Personal Story: The UK government’s U-turn on NHS COVID vaccine mandate
There has been much debate in recent weeks over the UK government’s decision to mandate COVID-19 vaccines for all National Health Service (NHS) workers come April 1, 2022. Sajid Javid, the country’s health secretary, stated it was the “duty” of NHS staff to get vaccinated, arguing it would keep them and their patients safe.
But with an estimated 77,000 NHS workers unvaccinated, the government decided to back down.
Javid told the Health and Social Care Select Committee that it was right to “reflect” on the policy now that the Omicron variant had surpassed Delta, which was the dominant variant when the policy was initially announced. The government is now considering removing the vaccine mandate for NHS workers.
Many who feel strongly that vaccine mandates are a breach of their human rights will be rejoicing at this U-turn, but some people who are clinically extremely vulnerable and may require treatment from potentially unvaccinated NHS workers have been contacting me via social media to express their dismay at the decision, with one saying that after the UK had all but removed social distancing measures and mask-wearing, this was the “final straw” for her and she felt “abandoned” by policymakers.
I feel everyone offered the vaccines should take them up, and I am triple vaccinated myself, but I have always maintained that getting any medical intervention, including the COVID-19 vaccines, should be a choice. Technically, the choice over having the vaccines was not removed here, but the consequences of not being vaccinated meant potentially becoming unemployed. The NHS is facing what is probably the most difficult time in its history, with a backlog of people needing treatment and staff suffering from burnout. Losing 77,000 staff members would not be in the best interest of patient care and would only lead to further delays and added pressure on the vaccinated staff members left behind.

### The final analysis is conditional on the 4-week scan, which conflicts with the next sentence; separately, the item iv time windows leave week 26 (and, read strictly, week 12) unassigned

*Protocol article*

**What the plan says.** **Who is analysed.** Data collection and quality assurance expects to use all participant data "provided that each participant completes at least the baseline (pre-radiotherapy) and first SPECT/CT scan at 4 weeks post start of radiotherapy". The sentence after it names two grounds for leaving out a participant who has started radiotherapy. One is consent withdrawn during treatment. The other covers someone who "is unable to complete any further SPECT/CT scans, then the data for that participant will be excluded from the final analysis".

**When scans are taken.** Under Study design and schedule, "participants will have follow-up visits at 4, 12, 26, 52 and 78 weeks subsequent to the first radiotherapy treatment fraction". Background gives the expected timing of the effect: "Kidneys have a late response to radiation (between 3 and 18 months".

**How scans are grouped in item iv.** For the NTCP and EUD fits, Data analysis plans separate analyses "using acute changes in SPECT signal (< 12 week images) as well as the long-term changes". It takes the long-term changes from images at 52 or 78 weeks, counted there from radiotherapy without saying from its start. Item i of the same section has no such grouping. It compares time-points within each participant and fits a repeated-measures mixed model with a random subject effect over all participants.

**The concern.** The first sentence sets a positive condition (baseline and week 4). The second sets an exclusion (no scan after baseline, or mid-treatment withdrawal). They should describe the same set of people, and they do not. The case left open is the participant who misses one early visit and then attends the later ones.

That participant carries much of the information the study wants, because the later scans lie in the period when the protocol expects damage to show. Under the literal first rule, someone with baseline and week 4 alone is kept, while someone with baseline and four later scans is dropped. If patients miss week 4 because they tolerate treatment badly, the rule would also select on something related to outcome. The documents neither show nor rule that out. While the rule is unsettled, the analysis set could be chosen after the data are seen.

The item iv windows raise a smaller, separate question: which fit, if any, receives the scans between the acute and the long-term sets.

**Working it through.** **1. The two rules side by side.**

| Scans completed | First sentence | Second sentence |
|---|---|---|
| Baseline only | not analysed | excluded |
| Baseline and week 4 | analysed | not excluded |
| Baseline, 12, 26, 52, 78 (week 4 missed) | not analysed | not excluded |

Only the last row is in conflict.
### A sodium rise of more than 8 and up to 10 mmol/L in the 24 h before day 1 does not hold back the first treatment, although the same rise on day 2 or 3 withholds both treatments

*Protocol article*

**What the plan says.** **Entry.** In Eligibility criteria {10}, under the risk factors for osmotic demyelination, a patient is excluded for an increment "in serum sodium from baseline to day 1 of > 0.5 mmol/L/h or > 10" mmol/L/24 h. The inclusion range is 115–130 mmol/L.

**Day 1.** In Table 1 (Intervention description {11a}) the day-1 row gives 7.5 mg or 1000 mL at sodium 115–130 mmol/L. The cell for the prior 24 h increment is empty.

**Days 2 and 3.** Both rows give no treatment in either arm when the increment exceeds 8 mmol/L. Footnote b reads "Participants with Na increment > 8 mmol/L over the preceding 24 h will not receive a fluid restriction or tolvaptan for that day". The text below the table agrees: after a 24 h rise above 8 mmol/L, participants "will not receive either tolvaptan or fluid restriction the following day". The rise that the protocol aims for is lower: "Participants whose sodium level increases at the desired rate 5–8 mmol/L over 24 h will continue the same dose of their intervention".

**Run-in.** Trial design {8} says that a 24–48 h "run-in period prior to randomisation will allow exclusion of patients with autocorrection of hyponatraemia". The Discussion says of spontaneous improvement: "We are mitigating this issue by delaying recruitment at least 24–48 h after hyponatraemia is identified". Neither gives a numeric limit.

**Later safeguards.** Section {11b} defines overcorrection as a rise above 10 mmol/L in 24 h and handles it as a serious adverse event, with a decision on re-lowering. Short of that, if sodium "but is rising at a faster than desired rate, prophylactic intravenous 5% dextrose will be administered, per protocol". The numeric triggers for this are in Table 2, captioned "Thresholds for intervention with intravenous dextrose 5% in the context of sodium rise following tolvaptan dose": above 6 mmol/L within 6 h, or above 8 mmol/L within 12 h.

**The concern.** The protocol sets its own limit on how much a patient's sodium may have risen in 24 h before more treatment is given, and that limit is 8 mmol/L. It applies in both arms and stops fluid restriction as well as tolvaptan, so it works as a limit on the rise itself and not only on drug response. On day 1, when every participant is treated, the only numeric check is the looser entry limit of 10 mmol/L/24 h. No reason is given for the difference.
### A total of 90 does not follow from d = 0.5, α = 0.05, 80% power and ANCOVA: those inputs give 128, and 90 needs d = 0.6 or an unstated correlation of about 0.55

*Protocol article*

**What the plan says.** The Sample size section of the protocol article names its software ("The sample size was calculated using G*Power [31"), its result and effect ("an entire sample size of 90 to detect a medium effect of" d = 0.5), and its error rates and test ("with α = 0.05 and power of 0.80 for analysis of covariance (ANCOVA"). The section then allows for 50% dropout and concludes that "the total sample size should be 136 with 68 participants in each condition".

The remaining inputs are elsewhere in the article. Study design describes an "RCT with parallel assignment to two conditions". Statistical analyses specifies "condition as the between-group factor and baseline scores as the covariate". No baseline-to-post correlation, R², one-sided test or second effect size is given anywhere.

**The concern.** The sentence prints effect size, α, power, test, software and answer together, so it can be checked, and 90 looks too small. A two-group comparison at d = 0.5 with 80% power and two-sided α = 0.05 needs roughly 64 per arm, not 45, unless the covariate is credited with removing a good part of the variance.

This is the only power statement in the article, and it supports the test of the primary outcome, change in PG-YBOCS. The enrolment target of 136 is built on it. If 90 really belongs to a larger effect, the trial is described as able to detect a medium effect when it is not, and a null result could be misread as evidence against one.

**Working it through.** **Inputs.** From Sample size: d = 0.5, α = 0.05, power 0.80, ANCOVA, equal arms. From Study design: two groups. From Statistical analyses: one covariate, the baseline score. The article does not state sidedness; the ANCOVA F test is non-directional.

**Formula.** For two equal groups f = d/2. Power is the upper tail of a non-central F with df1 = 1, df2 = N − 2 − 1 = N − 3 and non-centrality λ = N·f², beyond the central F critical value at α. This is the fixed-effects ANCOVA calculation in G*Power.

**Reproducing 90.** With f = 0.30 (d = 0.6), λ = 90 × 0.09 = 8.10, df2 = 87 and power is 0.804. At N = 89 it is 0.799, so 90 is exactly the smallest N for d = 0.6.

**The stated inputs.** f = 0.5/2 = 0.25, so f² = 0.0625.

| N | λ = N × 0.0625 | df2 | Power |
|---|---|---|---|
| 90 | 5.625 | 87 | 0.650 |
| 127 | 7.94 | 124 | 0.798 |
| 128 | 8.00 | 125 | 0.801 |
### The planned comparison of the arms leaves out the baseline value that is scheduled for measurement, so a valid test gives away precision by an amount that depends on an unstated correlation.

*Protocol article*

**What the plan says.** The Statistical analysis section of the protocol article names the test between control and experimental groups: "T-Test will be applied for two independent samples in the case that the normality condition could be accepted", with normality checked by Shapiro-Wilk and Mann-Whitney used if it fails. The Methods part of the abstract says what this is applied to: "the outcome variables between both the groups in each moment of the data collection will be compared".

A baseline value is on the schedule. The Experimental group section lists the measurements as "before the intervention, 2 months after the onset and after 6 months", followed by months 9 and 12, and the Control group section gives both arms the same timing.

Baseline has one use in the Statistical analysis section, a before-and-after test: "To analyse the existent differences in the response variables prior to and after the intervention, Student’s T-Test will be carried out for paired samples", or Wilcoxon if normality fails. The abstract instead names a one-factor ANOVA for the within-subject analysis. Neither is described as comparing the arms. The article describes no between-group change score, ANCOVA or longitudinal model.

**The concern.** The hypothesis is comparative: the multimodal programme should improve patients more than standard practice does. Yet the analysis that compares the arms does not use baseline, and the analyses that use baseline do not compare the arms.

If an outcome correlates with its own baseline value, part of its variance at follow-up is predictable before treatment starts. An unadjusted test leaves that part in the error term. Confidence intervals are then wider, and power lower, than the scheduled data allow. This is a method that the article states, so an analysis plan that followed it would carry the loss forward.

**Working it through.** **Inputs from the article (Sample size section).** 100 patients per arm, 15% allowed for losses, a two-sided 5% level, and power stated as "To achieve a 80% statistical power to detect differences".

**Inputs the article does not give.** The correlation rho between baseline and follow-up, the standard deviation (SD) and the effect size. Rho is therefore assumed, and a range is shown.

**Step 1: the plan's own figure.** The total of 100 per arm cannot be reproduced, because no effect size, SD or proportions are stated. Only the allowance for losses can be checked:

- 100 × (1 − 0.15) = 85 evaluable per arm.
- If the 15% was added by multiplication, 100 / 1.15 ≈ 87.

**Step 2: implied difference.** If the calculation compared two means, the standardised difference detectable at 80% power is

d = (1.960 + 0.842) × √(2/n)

Despite the U-turn, the initial decision to mandate vaccines for NHS workers has caused considerable stress to those who chose not to take up the vaccines. I have spoken with one healthcare assistant who was in tears after receiving a letter from her hospital telling her she faced disciplinary proceedings and dismissal if she did not take up the vaccines as per government guidelines. She was so upset by this that she took time off work due to the stress it caused. NHS employers were also put in a tough position, forced into difficult conversations with their employees, who are often also their colleagues, that sometimes had a negative impact on their working relationship.
Could all of this have been avoided? In my opinion, yes. Often those in ivory towers make decisions without consulting those of us working on the front line. Many of us know that forcing people to take up vaccines only serves to marginalise them further, and often re-enforces their belief that they are being coerced into having an intervention they feel uneasy about for many reasons.
Education has always been key when it comes to vaccines. Most people I have spoken to have read misinformation online about the vaccines, and by having open and honest conversations with them, we can provide them with the correct information so that they can make an informed choice. The vaccines are not without their small risks, but the benefits they offer against serious illness from COVID-19 far outweigh these risks and that is why I chose to take up mine.